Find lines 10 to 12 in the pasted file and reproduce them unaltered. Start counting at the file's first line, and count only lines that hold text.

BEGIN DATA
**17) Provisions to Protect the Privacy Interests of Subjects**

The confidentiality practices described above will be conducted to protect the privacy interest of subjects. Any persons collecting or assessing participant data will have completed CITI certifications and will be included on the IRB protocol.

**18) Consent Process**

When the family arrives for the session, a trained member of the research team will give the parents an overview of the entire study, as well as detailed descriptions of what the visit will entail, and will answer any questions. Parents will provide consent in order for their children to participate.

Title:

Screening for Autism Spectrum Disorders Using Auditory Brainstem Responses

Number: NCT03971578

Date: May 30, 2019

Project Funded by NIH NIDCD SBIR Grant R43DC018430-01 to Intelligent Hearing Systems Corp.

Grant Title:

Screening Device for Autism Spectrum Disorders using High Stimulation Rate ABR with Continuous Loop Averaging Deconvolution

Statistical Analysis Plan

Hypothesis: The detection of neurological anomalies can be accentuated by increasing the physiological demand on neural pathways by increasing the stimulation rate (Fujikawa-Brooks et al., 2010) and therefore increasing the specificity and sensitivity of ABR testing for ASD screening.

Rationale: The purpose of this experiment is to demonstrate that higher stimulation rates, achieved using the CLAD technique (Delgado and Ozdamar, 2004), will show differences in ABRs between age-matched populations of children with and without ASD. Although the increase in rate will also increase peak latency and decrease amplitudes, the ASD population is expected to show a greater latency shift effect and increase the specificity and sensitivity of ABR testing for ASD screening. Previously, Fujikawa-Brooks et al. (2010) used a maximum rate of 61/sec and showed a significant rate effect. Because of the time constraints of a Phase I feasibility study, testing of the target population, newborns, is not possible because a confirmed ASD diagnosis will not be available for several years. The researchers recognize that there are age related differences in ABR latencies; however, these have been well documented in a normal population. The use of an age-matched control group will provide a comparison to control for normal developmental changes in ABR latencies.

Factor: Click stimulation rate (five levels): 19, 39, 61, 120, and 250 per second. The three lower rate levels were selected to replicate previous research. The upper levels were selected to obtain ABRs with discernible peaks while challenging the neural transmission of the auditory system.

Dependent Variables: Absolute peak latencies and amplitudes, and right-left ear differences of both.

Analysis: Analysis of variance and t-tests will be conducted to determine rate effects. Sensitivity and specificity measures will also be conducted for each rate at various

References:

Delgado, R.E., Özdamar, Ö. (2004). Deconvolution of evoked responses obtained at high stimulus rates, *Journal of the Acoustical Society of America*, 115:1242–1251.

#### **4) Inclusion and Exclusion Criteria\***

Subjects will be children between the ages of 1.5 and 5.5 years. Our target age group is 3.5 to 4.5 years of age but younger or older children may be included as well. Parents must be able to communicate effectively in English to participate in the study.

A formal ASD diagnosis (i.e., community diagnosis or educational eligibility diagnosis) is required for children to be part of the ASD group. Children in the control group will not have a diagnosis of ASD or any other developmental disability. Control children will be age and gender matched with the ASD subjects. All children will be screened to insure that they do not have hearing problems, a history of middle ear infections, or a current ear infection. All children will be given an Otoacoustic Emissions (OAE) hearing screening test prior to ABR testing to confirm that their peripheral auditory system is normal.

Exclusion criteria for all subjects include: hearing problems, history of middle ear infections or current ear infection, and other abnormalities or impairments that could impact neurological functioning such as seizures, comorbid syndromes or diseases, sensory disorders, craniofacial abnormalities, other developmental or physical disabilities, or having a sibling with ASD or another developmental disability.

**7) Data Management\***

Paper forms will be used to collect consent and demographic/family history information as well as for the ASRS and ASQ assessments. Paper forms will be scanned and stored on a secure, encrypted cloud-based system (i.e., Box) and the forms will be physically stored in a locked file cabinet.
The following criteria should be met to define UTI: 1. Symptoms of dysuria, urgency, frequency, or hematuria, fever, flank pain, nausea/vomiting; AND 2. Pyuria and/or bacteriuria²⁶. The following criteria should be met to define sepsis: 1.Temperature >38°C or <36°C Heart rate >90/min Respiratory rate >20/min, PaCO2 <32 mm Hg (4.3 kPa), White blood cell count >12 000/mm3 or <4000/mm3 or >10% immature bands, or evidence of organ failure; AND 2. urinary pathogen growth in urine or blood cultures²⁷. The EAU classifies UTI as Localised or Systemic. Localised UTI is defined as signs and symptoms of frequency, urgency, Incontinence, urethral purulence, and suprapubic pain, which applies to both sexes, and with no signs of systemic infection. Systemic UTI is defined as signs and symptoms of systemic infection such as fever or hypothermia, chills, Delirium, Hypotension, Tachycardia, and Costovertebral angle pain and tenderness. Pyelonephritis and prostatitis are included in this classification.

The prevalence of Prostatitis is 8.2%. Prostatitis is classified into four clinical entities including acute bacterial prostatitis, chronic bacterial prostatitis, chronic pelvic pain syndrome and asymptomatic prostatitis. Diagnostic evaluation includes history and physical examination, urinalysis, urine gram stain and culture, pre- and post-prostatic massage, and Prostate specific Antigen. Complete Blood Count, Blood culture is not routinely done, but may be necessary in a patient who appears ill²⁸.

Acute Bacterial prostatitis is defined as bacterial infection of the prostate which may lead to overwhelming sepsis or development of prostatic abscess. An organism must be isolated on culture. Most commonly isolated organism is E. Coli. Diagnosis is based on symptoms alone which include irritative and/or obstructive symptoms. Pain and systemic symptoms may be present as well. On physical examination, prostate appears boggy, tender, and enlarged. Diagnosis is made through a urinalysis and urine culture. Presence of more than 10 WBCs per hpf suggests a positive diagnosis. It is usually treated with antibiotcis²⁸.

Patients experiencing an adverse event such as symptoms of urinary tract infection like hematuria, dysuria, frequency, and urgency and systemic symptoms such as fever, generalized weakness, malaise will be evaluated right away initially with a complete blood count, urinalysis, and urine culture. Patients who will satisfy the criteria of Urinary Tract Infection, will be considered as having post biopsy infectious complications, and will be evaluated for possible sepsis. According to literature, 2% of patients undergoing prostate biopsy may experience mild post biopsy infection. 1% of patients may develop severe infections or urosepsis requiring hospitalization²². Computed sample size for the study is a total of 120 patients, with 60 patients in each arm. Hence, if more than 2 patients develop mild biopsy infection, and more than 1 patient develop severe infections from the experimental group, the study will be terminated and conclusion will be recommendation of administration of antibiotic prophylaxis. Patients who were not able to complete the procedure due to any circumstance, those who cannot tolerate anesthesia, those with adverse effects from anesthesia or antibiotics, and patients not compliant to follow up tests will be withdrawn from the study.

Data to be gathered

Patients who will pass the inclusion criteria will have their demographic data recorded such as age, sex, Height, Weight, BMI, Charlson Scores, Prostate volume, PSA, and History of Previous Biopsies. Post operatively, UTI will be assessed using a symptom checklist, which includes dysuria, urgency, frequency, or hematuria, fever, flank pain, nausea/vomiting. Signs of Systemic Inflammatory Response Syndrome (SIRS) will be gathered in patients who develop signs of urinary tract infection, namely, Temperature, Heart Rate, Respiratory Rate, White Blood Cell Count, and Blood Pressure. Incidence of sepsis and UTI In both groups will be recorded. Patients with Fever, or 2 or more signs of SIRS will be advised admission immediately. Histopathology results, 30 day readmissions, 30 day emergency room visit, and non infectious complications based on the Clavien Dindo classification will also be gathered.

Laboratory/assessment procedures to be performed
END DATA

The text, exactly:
Grant Title:

Screening Device for Autism Spectrum Disorders using High Stimulation Rate ABR with Continuous Loop Averaging Deconvolution

Statistical Analysis Plan